What do you wish consumers knew about buying from smaller, independent brands rather than fast fashion?

Shopping small provides an amazing opportunity to create a sense of community and purpose. When a customer shops with Dondolo, they are not only buying a beautiful piece of clothing to incorporate into their precious family memories, they’re also making a difference in the lives of women and children in Colombia. Our statement pieces tell a beautiful story and spark conversation around giving back. It’s a topic we hope the women in our community can connect on and feel proud of!

Have you collaborated with other creatives either in the fashion world or elsewhere?

This year, we’ve had the opportunity to collaborate with some amazing female-led brands and businesses including LoveShackFancy, Gen Sohr of Pencil & Paper, and Born on Fifth’s Emily Hertz. I can truly say that when we work together as women, we are more successful!

What has your experience been as a designer in the South?

It has been incredible. Being in the South is one of the main reasons that Dondolo grew so quickly in the beginning. We had a loyal, passionate community of Southern boutiques and customers who craved vintage-inspired, heirloom clothing. There’s also a real sense of collaboration and support here. I’m so thankful to be surrounded by amazing women and entrepreneurs who helped guide and empower me at the start of my journey – and still today!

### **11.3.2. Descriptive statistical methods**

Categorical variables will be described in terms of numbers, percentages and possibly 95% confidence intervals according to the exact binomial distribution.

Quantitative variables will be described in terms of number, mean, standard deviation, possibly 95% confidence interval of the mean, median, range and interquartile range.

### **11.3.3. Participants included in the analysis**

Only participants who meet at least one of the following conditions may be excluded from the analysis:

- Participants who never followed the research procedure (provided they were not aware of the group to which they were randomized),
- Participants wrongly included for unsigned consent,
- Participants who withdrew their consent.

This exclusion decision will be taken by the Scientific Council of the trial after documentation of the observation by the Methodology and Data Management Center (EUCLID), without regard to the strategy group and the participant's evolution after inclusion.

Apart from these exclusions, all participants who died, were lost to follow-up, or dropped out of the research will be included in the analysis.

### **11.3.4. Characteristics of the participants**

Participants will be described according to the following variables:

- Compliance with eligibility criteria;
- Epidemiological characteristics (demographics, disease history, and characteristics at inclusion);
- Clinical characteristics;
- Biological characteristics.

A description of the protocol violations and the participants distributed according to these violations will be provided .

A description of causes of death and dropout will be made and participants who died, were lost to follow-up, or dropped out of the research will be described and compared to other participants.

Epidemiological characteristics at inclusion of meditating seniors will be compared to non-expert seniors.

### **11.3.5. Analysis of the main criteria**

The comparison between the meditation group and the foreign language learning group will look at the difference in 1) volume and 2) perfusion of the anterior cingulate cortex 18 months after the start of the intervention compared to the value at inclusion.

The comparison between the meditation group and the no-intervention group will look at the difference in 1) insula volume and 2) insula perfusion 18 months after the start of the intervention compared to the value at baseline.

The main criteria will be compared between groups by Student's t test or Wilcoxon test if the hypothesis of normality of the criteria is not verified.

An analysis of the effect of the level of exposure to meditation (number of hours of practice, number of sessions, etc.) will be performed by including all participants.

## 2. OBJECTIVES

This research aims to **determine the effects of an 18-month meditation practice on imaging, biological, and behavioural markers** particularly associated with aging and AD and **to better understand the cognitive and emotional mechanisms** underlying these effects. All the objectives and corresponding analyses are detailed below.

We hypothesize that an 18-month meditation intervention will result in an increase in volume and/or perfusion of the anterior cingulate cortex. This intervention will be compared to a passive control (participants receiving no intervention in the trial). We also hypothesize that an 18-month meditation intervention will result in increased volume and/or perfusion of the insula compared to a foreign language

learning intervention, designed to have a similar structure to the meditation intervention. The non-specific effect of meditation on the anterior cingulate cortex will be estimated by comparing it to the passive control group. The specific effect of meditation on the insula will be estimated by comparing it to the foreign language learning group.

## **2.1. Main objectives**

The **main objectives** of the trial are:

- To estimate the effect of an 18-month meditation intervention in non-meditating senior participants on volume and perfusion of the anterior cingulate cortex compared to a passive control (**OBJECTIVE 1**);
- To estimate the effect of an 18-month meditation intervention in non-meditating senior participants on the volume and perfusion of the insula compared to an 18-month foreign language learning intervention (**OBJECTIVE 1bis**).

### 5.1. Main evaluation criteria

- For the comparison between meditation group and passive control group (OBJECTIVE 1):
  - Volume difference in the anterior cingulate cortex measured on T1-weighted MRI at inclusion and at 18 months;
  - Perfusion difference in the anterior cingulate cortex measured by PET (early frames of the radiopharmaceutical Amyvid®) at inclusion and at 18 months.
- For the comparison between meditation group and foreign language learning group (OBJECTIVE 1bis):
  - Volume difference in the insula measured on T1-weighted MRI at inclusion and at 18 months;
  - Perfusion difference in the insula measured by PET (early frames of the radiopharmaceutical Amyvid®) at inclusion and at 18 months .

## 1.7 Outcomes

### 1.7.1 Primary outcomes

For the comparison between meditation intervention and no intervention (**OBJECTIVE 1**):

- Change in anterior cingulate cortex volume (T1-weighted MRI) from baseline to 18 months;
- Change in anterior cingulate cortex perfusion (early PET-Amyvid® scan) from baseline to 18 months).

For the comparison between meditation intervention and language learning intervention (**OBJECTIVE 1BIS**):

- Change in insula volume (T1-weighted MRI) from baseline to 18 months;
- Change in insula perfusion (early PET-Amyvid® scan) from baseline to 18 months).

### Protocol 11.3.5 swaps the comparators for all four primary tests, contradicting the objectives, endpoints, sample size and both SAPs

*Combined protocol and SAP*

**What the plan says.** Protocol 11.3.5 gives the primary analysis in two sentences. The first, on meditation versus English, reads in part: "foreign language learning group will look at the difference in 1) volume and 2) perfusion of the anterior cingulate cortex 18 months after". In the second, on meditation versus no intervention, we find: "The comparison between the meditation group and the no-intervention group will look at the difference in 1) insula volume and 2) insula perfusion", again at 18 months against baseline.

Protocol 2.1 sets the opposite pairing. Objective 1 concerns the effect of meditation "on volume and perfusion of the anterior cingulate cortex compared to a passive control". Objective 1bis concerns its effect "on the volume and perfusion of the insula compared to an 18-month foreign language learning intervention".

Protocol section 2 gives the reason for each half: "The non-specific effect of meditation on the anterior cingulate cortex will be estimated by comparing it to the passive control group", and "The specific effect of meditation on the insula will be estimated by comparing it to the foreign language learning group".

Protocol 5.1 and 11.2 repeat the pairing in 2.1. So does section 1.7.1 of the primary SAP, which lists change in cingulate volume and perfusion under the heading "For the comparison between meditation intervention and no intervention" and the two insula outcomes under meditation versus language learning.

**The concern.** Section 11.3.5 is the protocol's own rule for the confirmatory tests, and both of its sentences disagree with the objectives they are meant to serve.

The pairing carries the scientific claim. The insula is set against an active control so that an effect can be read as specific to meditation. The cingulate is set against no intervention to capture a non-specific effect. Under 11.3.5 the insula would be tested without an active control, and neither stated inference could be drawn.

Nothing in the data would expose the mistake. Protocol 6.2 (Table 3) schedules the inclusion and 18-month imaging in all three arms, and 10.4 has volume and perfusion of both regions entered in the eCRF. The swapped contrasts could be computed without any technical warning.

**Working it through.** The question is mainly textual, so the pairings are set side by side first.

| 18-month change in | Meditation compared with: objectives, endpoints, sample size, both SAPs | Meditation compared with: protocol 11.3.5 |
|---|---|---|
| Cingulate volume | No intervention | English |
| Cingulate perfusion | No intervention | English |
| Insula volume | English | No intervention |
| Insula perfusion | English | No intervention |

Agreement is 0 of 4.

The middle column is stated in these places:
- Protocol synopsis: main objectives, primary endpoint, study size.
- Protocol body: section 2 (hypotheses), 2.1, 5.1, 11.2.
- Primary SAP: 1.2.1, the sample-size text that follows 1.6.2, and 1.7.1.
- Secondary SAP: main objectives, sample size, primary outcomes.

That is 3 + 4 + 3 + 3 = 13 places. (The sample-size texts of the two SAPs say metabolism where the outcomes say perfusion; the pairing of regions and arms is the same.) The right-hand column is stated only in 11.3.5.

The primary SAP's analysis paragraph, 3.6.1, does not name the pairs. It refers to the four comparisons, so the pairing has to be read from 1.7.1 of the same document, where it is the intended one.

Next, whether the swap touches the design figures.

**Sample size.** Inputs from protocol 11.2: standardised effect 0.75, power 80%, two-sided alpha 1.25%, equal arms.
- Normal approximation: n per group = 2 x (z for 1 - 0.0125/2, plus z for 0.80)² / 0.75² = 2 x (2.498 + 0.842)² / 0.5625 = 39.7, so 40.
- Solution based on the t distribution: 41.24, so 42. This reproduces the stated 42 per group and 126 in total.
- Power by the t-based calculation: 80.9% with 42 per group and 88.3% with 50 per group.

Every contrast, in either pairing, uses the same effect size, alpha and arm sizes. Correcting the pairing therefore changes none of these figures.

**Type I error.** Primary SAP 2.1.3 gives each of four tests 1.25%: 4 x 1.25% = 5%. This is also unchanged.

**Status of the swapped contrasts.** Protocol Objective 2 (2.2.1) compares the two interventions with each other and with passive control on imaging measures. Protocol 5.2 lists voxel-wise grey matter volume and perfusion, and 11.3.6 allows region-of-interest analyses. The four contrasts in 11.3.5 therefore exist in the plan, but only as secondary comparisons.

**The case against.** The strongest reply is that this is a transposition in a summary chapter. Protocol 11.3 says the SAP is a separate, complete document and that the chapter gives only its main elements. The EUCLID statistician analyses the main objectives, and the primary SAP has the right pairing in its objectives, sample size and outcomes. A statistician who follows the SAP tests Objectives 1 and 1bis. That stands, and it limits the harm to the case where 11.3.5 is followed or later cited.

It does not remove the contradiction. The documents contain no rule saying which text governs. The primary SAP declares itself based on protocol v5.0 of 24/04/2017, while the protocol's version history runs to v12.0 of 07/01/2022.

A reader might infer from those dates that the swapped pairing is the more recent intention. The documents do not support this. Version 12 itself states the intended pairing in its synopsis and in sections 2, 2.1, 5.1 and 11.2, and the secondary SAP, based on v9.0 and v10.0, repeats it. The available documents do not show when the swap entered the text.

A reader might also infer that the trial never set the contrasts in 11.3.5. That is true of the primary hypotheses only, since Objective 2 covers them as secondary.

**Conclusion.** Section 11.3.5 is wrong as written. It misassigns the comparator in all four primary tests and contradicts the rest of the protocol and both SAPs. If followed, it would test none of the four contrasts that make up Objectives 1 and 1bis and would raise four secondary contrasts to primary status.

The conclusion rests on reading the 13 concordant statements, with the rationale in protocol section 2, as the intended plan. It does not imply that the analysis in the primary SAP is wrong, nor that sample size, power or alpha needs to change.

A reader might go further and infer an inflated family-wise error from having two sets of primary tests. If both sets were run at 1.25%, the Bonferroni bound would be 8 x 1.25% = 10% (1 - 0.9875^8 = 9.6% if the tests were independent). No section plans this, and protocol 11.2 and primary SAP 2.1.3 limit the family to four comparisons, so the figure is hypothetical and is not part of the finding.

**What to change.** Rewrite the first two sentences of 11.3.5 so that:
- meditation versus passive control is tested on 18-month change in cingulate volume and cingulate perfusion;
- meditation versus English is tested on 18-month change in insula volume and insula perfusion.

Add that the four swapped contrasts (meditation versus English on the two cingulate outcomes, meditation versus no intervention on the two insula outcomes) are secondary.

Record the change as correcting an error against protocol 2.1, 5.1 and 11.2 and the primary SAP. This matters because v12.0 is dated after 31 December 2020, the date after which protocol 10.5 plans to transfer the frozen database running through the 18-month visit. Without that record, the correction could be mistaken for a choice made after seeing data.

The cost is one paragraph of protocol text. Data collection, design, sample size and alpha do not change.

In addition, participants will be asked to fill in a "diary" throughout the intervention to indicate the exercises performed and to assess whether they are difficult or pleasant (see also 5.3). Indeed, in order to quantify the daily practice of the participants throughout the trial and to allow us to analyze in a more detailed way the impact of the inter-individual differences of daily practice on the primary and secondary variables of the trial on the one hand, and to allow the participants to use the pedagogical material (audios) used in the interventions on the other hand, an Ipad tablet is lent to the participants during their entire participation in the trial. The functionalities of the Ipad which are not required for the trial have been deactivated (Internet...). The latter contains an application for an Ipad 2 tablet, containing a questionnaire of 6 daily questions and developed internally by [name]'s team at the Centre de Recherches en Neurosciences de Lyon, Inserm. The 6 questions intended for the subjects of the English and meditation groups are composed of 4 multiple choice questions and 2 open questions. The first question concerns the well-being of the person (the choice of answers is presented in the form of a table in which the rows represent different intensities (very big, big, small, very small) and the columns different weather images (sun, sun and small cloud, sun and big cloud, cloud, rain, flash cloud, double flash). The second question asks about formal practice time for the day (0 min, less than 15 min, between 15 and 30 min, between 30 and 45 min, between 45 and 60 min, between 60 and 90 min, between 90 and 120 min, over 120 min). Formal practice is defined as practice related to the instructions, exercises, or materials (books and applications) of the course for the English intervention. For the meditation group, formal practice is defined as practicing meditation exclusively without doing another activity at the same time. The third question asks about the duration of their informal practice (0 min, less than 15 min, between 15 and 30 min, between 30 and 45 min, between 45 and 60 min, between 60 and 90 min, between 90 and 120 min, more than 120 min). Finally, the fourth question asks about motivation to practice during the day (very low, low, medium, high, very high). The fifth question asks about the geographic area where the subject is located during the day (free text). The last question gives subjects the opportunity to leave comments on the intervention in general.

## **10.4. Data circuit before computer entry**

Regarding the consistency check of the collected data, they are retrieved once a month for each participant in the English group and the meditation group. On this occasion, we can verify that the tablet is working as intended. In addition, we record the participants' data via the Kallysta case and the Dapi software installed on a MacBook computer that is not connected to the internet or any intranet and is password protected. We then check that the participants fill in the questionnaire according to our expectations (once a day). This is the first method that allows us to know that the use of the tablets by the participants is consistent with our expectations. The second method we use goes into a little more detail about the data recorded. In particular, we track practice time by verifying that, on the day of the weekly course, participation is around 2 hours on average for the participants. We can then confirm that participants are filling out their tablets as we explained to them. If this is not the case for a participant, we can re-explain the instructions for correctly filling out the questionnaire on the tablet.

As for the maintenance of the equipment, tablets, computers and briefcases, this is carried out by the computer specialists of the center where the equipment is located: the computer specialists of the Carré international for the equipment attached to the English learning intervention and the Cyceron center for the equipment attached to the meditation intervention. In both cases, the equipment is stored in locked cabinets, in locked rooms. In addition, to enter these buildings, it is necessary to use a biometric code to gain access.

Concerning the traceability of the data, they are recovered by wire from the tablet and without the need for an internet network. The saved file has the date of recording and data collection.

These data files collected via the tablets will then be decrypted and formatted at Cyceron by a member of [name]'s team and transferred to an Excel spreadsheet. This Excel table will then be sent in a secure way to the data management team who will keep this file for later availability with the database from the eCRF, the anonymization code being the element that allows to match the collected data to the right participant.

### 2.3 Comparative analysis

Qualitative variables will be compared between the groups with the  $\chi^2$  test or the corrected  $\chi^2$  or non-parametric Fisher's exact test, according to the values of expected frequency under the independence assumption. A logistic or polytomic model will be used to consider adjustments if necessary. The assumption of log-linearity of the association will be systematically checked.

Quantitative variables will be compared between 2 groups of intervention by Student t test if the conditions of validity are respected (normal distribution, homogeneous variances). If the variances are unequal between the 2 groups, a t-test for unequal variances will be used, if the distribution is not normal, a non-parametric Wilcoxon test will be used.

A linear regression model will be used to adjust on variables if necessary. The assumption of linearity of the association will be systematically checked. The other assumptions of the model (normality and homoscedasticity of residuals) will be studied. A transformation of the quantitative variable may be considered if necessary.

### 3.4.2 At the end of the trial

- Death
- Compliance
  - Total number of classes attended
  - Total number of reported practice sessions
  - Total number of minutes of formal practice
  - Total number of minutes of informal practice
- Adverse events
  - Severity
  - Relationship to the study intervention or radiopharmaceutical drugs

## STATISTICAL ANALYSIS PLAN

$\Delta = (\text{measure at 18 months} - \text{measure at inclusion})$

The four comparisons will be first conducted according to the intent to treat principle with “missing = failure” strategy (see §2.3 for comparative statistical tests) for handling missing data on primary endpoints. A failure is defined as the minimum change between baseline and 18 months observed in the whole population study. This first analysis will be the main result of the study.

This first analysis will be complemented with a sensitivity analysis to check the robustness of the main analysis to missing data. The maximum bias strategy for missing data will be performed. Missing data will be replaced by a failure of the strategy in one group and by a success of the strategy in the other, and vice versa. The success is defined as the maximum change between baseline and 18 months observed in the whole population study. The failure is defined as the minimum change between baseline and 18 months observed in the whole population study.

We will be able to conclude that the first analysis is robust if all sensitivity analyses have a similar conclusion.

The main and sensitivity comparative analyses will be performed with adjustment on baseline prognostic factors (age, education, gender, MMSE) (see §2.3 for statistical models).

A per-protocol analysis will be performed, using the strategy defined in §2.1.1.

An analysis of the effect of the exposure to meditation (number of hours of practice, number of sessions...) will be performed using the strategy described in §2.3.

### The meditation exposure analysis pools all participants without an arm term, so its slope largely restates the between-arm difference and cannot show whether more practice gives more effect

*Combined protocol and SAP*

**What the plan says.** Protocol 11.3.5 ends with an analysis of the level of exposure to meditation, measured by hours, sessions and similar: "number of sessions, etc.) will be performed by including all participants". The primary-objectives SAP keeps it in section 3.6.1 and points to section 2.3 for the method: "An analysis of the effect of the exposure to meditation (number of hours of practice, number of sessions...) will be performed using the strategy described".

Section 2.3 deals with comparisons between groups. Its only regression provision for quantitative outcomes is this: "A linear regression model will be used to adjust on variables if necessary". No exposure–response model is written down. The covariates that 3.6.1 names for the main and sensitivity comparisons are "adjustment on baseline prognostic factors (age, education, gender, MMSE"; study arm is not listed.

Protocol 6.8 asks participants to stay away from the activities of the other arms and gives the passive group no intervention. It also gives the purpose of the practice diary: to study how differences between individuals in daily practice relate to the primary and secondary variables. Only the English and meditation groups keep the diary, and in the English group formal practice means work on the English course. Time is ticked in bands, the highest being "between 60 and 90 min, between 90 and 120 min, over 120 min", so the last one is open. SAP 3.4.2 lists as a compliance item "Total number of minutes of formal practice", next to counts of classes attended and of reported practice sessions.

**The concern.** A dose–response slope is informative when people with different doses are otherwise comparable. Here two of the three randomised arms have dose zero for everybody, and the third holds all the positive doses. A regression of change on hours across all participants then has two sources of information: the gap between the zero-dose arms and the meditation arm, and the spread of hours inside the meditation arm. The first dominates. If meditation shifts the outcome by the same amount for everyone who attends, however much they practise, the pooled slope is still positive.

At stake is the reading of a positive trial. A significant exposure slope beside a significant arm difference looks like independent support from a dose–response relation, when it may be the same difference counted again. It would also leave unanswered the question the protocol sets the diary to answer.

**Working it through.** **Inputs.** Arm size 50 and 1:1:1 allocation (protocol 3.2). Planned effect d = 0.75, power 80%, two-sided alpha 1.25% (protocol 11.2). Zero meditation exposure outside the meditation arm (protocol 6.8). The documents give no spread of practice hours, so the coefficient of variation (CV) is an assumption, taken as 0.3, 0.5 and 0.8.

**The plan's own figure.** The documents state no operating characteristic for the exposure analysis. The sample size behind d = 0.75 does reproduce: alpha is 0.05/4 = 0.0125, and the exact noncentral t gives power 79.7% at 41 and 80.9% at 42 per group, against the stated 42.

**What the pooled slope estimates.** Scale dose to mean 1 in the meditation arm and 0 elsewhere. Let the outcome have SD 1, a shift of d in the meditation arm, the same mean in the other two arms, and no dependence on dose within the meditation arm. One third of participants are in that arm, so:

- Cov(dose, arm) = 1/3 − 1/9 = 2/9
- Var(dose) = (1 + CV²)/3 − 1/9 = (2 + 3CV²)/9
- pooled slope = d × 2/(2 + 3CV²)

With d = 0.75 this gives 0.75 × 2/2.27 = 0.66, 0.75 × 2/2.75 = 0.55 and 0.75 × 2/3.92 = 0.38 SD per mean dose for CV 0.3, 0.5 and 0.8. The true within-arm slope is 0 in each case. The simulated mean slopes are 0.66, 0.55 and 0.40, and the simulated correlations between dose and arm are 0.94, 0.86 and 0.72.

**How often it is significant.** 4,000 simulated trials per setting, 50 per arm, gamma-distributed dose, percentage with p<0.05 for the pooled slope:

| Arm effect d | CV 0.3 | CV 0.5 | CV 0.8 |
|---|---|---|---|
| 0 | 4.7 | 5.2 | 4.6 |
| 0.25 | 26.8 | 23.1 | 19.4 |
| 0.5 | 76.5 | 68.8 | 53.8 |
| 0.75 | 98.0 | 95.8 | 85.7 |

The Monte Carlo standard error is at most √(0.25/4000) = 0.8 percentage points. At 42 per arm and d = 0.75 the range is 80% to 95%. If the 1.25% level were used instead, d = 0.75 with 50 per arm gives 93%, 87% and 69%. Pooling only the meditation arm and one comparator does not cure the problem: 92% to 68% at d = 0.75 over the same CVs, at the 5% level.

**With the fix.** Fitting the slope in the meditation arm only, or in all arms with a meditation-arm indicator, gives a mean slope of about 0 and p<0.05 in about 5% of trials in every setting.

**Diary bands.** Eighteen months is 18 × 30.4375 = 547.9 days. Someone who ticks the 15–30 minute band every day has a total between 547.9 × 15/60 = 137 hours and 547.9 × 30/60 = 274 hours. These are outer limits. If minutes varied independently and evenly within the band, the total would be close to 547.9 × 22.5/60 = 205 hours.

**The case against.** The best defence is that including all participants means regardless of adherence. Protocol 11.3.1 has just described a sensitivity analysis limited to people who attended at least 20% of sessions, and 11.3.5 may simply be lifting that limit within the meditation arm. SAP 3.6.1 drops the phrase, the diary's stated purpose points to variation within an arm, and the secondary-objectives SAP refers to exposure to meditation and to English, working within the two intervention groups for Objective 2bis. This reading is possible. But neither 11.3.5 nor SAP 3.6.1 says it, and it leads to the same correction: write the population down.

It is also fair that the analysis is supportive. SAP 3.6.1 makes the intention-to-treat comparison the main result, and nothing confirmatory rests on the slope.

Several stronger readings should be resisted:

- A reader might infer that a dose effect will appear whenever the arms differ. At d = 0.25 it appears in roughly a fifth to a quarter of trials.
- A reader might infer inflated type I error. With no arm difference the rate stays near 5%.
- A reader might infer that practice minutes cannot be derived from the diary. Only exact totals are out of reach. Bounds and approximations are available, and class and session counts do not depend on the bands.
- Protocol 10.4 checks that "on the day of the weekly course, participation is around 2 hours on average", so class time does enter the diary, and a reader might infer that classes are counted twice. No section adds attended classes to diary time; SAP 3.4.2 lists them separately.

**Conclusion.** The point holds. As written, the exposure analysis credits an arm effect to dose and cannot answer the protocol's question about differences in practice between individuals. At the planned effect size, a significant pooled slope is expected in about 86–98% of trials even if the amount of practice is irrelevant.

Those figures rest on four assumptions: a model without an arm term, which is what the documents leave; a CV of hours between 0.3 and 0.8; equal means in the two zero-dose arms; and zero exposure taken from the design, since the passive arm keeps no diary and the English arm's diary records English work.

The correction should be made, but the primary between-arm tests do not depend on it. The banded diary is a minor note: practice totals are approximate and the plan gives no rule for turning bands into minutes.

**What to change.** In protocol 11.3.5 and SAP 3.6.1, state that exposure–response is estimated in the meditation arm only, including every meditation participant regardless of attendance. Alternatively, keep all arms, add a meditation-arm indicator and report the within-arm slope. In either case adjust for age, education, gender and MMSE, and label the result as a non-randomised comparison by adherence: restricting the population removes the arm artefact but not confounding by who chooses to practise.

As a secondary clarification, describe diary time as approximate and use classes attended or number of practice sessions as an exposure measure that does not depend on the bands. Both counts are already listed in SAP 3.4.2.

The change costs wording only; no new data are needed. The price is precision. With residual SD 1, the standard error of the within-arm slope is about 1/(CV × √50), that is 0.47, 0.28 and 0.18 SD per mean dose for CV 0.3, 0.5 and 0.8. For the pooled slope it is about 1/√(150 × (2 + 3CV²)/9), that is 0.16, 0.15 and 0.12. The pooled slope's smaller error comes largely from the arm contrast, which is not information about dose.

A dress we love: The Strawberries Long Dress feels like summer. You’re instantly transported to running barefoot through the grass, picnic in hand. And those charming scallop details along the chest and back are just the icing on the cake. You can buy Donodolo dresses and lifestyle products on their website

Woman modeling strawberries long dress from Dondolo, a Southern dress designer

Strawberries Long Dress | Image: Dondolo